From: Kim C
Date: 24 May 02 - 04:46 PM

Kat, King of the Hill belongs to Mike Judge, creator of Beavis & Butthead. The Simpsons and Futurama both belong to Matt Groening. To my knowledge neither one of them has anything to do with the other's shows. I could be wrong about that, though!

Waiting for God is a SCREAM. I loved it when they started the Dangerous Sports Club and went go-cart racing.


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Subject: RE: BS: Irony on American TV? Quite a bit.
From: katlaughing
Date: 24 May 02 - 05:41 PM

Oops! You're right, Kim! Thanks. Now I remember being amazed that I liked a show as well as "King of the Hill" while hating his other show so much...*bg*


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Subject: RE: BS: Irony on American TV? Quite a bit.
From: Celtic Soul
Date: 25 May 02 - 02:21 PM

British and American TV not only have their own drek, they seem bound and determined to borrow one anothers as well.

The American "Golden Girls" series was remade in England. But it doesn't just go from here to there...don't we Americans have the Brits to thank for "3's Company"?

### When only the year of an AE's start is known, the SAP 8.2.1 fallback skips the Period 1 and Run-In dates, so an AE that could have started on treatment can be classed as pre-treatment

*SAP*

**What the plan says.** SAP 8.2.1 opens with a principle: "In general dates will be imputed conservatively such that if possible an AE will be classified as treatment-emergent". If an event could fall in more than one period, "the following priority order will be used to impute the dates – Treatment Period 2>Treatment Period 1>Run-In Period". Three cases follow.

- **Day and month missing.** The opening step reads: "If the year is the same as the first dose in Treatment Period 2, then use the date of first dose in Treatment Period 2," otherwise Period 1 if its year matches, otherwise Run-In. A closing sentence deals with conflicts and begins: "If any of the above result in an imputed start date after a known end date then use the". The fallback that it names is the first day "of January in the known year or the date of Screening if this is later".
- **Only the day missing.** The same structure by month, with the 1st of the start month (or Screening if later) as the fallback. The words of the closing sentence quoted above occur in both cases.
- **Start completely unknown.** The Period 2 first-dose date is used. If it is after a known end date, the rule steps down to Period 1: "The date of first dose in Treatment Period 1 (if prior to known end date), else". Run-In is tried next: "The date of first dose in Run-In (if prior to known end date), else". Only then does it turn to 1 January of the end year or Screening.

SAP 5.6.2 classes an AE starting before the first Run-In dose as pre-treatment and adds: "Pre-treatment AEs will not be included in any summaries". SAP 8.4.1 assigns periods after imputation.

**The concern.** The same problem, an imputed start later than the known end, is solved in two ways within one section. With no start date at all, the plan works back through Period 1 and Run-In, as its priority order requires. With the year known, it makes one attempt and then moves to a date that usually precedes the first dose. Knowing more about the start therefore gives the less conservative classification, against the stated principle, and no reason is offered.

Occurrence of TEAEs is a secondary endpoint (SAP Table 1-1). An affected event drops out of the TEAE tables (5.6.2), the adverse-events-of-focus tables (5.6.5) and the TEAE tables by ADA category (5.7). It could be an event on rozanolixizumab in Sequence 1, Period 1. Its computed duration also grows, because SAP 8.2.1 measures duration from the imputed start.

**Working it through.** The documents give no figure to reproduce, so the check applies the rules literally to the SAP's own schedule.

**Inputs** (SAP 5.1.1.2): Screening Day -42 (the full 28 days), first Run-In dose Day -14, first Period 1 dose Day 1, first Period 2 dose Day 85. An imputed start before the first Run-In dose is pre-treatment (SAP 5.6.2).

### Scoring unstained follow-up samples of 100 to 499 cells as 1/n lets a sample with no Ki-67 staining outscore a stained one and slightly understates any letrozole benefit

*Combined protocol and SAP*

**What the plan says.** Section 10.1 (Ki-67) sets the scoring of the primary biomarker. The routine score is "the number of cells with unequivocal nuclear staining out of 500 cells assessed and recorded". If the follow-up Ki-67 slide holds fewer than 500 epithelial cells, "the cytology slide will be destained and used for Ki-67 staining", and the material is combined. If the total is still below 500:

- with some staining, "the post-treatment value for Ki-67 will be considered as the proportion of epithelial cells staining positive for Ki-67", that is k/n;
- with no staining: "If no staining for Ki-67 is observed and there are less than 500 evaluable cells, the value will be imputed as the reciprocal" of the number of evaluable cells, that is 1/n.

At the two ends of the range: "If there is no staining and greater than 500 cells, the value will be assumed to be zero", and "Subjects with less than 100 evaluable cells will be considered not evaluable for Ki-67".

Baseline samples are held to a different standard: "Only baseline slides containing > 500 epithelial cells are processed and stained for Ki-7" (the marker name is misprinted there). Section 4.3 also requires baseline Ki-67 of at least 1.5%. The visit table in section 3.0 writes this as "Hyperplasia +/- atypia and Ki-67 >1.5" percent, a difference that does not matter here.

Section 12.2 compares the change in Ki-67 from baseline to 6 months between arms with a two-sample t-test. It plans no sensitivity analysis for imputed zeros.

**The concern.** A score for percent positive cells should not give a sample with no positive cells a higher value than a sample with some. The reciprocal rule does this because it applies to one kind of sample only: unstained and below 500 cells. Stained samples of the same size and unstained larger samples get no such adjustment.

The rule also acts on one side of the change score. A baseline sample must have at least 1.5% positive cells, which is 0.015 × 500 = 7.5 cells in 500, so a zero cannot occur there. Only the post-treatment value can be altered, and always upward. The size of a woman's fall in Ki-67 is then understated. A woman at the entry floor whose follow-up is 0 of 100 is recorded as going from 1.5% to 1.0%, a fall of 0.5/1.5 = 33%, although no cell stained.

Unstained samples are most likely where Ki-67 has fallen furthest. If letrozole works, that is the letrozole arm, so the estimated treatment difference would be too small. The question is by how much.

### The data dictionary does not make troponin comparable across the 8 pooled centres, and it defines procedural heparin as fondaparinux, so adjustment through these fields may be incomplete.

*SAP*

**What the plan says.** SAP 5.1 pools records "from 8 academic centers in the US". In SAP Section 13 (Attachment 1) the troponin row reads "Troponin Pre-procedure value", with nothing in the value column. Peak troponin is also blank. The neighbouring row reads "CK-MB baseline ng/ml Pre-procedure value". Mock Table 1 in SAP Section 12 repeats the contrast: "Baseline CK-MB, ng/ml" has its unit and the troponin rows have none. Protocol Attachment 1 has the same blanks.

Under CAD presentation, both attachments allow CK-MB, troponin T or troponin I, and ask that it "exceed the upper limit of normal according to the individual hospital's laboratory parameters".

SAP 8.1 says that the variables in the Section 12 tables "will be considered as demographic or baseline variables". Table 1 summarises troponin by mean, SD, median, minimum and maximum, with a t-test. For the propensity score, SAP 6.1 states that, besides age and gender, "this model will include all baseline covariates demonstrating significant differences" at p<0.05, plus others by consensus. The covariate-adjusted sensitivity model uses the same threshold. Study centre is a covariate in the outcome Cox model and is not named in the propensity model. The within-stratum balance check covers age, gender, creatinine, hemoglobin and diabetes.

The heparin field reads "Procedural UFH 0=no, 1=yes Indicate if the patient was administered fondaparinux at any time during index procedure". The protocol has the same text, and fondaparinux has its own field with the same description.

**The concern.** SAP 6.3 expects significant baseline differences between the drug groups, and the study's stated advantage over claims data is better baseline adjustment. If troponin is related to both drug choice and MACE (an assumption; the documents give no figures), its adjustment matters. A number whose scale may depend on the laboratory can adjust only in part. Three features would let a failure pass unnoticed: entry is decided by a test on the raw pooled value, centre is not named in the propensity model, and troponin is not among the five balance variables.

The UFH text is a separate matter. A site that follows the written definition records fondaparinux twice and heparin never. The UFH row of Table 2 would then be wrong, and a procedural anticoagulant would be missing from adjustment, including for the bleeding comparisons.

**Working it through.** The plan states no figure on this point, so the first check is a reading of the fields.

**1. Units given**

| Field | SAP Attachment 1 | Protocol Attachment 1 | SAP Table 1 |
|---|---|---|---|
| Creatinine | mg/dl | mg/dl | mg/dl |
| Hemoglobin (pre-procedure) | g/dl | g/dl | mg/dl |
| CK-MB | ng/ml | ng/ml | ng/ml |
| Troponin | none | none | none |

And we sometimes try to borrow each others successes with spectacular failure.

The American version of "Red Dwarf" was a complete and total waste of film, time, and money.

In my mind, it is not about any particular "American" condition, or any particular "British" condition. It is a human condition to both succeed and to fail.

You'll find the good, the bad, and the ugly no matter where you go.


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Subject: RE: BS: Irony on American TV? Quite a bit.
From: McGrath of Harlow
Date: 25 May 02 - 06:31 PM

A bit of thread drift here, but it had started already.

Remaking foreign programme/films, and even English language ones, and setting them closer to home seems generally to be pretty well only done by the American industry. (Golden Girls being the only exception that I can think of for British TV).

It seems a strange idea. For example, I try to imagine people remaking High Noon, but setting it in Yorkshire - no, it just doesn't seem right. Or trying to relocate "Cheers" in an English pub... I find it hard to imagine remakes of American programmes set over here attracting as many viewers as the originals. (Well High Noon in the Yorkshire Dales might attract some viewers as a novelty.) And yet since presumably the people who do this know their business, it must mean many Americans actually prefer to have such things domesticated, which I'd have thought takes half the fun away.